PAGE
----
I was lucky enough back then to connect with Jorge Luis Delgado, our shaman and guide. Jorge is a master and as everyone in all my groups always say, they can’t imagine doing Peru without Jorge, that it quite simply wouldn’t be the same. That’s a photo of my fabulous 2008 group.

On my first trip in 2008, I met his wife and son, who at the time was 14, a gangly teenager, and he spoke great English. He and I started talking and sat next to each other on our bus ride from Lake Titicaca to Juliaca.

We started talking about American politics, as the 2008 election was in full swing, and Barack Obama and Hilary Clinton were slugging it out in the primaries. He asked me if I thought it was possible that Obama might be nominated and possibly win, and we had a very spirited and enjoyable conversation.

Jorge told me later, “It’s so strange, I’m not sure how this happened, he’s so interested in American politics and all kinds of things from other countries.”

Over the years, I’ve always asked Jorge how his son was doing and the news just kept getting more and more interesting. He did very well in school, went to University, then ended up living and working in Japan, spent some time in China, and learned to speak Japanese and Chinese fluently. Now this year, he decided to return to Peru and he’s working with Jorge!

He was working with a Chinese group and he came to the airport in Cusco when we were about to depart for Lake Titicaca, and we got to spend some time talking. What a joy to see and feel what an incredible young man he has become.

I asked him why he had returned to Peru and he told me, “I want to really learn all the spiritual teachings.” Isn’t that fantastic? This gangly little kid I met 11 years ago, has become a worldly, accomplished man interested in all aspects of the world, including spirituality. He said he plans to stay here for about two years and then he’ll be off to some other place in the world.

It’s reminiscent of my godson, Anthony, who I also got to see on this trip and what a joy that was. Back in 2008 when we went to Amantani for the first time (a very rustic, beautiful island in Lake Titicaca where at the time they had no electricity and no running water), we did a very special ceremony and we spent the night in the home of his family.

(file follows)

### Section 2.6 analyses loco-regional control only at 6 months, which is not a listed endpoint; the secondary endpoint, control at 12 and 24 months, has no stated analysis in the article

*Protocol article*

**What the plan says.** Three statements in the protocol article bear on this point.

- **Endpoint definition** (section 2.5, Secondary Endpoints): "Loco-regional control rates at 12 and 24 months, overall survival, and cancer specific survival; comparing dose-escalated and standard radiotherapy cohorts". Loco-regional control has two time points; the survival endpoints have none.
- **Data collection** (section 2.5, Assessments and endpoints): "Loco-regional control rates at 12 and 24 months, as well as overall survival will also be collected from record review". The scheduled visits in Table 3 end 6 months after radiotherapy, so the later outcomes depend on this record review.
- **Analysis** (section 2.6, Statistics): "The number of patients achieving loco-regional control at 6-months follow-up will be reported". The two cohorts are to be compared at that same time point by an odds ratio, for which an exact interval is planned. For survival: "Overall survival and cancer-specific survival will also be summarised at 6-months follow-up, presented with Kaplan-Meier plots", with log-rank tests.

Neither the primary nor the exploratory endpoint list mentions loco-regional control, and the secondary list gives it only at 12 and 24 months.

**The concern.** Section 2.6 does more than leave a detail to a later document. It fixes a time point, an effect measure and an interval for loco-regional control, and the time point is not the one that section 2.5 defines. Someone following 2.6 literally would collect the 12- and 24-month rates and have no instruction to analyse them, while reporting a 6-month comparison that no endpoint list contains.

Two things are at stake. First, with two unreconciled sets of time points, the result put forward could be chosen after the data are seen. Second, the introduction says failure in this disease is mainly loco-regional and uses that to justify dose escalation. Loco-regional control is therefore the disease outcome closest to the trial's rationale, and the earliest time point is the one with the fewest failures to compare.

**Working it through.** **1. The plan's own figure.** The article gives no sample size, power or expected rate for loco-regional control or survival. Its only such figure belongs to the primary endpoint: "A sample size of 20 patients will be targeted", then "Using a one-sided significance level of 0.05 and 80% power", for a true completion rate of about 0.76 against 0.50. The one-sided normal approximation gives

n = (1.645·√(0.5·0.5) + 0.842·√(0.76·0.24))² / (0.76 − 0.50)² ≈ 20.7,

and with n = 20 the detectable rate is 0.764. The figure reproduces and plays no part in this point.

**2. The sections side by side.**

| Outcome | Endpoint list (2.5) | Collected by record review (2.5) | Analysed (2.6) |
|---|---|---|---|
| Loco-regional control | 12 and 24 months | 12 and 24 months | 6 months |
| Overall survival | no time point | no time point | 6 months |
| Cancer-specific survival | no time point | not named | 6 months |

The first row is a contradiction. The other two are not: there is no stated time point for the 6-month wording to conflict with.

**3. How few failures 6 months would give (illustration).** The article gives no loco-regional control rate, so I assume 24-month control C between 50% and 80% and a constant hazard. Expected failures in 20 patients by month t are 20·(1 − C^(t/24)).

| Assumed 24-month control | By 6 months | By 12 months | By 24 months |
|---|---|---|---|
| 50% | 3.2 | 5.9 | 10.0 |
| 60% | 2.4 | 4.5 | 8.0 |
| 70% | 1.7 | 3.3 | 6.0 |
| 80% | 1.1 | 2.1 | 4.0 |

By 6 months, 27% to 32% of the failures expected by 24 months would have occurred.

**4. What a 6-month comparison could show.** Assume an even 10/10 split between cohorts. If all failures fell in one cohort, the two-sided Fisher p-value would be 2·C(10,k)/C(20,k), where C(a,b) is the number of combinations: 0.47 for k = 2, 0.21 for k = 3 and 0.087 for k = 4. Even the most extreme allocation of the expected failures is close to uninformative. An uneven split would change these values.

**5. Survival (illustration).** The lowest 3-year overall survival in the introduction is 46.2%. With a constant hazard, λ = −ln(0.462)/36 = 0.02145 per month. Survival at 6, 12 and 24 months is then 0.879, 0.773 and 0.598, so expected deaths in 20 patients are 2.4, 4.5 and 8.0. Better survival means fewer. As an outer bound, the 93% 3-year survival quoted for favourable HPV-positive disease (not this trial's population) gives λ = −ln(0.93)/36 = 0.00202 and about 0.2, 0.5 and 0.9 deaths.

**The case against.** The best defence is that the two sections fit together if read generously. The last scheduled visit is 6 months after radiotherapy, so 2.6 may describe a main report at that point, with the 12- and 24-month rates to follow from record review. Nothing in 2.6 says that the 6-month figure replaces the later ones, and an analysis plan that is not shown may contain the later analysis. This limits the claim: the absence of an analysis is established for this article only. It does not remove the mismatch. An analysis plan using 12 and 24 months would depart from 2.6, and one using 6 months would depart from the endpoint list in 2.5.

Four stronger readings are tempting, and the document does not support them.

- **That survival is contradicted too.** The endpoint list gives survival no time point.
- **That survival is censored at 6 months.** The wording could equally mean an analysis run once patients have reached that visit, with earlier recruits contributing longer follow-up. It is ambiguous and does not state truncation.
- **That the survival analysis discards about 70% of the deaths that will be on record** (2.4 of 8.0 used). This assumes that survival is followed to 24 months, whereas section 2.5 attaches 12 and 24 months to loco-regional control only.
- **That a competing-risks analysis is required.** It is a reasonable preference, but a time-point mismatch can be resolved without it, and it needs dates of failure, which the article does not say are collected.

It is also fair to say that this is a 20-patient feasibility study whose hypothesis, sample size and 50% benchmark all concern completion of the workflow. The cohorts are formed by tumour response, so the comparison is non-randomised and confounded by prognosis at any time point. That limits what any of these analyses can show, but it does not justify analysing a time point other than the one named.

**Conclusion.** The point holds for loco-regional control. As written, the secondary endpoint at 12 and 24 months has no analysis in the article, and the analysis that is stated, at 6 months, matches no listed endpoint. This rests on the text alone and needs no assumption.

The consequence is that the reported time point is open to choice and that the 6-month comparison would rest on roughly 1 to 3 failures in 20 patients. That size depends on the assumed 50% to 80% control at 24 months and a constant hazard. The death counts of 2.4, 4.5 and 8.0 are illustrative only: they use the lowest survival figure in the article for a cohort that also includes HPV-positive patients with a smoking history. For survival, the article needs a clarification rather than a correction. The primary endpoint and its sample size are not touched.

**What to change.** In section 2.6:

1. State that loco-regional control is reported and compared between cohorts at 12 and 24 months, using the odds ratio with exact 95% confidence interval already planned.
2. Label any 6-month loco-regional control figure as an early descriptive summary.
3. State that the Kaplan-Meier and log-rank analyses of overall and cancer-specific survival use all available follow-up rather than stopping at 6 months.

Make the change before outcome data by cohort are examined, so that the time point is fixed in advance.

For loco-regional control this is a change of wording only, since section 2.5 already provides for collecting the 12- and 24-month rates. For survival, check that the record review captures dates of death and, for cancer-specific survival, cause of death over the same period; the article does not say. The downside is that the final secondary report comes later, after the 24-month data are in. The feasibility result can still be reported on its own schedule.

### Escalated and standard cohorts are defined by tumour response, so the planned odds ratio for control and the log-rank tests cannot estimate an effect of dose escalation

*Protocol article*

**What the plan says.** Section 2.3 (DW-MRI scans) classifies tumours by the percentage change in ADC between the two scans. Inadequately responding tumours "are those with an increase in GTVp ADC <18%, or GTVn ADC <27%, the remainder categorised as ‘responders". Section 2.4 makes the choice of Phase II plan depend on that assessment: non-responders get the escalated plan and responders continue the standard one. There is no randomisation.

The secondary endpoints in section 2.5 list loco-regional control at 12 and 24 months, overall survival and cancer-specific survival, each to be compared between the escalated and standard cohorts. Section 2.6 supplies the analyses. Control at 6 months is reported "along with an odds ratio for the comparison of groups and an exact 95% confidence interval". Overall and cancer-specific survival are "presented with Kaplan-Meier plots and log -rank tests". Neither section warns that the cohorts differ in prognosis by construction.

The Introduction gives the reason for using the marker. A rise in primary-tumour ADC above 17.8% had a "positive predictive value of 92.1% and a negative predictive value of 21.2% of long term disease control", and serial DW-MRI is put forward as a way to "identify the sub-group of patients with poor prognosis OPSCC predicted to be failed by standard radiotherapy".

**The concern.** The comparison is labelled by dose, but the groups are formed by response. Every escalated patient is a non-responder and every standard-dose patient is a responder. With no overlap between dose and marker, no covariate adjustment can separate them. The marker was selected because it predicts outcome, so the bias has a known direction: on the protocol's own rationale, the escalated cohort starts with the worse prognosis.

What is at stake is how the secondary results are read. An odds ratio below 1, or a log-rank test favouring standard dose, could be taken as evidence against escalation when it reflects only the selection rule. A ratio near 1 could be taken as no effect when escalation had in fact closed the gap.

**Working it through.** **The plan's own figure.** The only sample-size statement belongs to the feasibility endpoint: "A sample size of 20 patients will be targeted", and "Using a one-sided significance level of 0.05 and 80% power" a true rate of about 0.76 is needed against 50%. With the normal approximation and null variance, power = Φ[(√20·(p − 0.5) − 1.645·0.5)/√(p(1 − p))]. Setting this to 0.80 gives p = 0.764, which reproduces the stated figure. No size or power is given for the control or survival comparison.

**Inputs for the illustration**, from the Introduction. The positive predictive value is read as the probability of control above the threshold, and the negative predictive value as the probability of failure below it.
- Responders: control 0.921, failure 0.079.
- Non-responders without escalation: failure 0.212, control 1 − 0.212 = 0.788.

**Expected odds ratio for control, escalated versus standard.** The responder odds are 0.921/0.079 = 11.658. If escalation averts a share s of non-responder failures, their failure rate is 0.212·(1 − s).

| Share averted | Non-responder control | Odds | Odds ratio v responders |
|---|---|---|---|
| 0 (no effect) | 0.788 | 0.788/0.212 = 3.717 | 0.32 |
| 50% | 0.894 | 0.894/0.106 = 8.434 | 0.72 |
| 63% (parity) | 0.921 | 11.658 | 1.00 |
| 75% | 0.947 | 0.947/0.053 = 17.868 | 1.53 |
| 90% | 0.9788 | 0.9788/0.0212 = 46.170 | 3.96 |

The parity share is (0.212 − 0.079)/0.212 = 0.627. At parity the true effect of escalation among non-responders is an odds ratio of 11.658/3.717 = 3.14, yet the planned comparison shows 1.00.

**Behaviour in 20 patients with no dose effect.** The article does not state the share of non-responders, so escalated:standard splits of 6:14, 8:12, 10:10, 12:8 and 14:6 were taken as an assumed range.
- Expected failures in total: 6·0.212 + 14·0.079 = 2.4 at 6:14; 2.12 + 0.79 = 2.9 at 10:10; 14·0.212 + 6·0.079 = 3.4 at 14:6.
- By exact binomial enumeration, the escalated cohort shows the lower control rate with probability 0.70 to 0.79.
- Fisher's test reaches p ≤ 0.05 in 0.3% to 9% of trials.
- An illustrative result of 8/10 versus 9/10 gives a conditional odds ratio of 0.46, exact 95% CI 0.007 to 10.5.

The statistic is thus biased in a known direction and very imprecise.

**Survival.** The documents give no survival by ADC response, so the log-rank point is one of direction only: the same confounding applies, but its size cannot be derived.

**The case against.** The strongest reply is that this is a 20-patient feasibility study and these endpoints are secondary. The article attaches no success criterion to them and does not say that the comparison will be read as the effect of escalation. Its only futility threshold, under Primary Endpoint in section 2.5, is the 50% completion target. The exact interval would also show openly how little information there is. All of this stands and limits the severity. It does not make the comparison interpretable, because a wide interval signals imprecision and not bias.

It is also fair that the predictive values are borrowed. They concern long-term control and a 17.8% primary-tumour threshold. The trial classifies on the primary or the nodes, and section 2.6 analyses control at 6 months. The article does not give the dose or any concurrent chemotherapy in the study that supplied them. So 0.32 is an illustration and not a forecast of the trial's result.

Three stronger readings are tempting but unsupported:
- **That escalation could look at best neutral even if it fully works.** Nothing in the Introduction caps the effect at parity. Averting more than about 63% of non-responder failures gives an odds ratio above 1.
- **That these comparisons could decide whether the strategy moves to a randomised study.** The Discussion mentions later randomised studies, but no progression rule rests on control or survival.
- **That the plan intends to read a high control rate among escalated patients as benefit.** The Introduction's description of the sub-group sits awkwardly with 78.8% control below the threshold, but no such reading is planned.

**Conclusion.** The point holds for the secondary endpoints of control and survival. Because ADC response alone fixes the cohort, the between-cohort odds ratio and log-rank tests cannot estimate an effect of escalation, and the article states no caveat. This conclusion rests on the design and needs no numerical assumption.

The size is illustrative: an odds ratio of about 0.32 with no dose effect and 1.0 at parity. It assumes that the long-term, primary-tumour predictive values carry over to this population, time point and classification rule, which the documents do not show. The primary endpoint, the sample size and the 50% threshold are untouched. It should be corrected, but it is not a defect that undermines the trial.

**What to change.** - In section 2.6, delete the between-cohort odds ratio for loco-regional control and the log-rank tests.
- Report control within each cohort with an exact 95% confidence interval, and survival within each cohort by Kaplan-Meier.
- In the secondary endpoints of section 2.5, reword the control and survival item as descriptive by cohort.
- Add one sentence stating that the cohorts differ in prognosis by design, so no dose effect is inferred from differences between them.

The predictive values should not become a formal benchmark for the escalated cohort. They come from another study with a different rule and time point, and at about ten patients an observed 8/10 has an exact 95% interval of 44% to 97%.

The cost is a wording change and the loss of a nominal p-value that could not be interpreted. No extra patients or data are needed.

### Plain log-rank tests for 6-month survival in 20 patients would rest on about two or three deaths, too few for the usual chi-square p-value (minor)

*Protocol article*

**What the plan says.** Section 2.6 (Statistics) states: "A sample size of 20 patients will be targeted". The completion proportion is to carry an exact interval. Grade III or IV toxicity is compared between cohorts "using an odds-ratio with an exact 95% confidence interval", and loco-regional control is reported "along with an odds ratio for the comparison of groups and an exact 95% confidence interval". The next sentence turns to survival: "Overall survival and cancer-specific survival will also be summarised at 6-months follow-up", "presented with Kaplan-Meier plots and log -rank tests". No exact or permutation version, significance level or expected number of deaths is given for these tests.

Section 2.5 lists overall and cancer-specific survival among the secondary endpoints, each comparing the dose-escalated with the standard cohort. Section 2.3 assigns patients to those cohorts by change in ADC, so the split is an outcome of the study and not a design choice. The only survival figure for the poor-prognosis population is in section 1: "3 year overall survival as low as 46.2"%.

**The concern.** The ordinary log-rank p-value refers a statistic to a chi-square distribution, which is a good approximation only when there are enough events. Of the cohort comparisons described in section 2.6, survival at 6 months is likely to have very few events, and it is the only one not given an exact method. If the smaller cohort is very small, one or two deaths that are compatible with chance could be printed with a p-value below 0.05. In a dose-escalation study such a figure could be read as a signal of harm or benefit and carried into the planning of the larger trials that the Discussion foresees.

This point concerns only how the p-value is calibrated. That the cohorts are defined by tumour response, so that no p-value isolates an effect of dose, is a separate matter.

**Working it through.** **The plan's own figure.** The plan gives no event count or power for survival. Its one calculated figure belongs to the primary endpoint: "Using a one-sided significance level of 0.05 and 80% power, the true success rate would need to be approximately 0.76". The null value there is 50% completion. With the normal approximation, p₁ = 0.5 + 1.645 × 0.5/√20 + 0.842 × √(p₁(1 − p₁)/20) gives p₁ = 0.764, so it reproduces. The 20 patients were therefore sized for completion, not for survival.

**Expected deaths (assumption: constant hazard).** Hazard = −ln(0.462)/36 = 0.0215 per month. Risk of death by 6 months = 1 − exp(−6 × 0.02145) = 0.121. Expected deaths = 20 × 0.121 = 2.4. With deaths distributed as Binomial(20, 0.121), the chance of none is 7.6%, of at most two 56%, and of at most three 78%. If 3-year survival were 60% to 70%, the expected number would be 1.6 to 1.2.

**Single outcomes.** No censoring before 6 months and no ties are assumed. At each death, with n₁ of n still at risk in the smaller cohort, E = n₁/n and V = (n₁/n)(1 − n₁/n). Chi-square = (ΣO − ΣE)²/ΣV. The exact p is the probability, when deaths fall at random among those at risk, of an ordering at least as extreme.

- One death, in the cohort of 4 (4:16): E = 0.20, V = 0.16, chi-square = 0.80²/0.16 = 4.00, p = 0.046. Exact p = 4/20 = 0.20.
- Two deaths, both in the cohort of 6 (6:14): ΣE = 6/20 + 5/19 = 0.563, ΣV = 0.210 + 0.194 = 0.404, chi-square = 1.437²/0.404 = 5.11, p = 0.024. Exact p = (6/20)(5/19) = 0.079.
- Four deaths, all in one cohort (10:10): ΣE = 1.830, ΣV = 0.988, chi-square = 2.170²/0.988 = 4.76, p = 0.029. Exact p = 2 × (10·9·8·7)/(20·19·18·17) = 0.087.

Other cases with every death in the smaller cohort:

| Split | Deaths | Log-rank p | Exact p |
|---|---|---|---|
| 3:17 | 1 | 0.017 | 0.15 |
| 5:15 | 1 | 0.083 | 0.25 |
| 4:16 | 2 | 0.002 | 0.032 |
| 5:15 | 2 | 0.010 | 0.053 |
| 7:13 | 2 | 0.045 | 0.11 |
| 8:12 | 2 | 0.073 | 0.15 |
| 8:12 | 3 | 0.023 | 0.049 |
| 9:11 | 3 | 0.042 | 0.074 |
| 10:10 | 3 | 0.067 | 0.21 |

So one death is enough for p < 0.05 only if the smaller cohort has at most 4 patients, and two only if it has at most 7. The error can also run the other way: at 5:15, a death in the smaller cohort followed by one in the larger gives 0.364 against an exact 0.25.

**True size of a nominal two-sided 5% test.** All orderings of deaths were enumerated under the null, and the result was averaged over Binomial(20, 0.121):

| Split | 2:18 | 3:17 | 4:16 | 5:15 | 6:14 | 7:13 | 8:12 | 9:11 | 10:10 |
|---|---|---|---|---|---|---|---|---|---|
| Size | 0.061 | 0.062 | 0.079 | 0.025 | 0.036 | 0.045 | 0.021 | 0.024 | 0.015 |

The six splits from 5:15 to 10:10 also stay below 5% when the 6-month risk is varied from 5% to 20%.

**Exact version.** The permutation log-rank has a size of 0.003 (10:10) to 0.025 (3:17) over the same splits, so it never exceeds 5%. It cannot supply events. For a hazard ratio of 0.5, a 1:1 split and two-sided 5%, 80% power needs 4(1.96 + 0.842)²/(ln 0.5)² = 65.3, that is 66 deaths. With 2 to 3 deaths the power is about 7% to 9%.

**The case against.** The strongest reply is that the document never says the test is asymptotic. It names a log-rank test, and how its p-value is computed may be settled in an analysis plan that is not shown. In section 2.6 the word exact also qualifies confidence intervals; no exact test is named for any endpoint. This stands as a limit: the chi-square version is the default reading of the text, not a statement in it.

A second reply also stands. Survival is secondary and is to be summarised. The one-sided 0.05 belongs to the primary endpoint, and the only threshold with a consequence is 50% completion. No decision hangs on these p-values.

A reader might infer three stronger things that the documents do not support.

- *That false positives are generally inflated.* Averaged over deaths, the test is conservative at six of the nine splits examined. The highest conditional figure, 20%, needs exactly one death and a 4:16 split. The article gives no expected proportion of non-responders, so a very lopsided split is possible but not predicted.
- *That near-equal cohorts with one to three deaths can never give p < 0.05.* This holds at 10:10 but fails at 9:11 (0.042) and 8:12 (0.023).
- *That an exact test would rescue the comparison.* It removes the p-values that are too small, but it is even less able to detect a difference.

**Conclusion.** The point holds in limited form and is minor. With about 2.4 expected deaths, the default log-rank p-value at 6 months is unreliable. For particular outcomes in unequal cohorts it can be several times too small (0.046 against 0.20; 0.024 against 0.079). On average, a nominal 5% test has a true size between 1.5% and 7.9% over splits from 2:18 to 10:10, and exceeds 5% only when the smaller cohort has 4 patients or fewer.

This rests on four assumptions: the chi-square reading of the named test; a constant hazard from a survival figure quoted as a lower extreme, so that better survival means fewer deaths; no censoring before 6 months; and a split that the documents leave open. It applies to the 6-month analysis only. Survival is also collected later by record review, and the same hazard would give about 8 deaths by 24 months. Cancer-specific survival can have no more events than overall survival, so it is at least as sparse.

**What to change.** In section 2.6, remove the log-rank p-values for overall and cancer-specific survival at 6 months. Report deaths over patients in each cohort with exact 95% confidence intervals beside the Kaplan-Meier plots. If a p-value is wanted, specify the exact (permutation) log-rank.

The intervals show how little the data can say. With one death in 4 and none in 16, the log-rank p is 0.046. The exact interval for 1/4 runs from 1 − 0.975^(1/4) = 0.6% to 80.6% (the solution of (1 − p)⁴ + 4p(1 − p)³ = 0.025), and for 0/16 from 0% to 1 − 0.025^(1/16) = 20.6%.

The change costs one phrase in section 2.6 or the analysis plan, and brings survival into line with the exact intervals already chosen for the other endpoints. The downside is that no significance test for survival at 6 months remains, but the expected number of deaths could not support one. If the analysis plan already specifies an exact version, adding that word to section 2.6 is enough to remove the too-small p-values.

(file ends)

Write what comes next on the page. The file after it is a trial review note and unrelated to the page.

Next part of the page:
Anthony was 6 months old at the time, a tiny, adorable baby.

I spent a large amount of that evening holding him and at times I was crying gently and processing. His parents, Juana and Joaquin, don’t speak English, but in some way we really connected.

It turns out that two days later they were doing a ceremony with Anthony that is somewhat similar to what we know as baptism.

They asked Jorge to ask me if I would like to be a godmother for Anthony because they felt I had such a strong connection to him. They said they didn’t want any obligation from me, just the spiritual connection. I was honored and the ceremony was very beautiful.

After that, I would see Anthony every year and I’ve also happily contributed to the family and Anthony’s education. This photo is from 2014, when I brought him some blowing bubbles. At that time, Anthony was six and he told me he wanted to become a doctor. He also said he was learning traditional Peruvian dance and he enjoyed that very much.

Starting in 2015, Anthony started going to boarding school on the mainland so that he could receive a really good education, so he was never at home when we would spend the night at Juana and Joaquin’s home on Amantani. But this year, what a surprise. They brought him, along with his sister, to Chiquito where we had a reunion.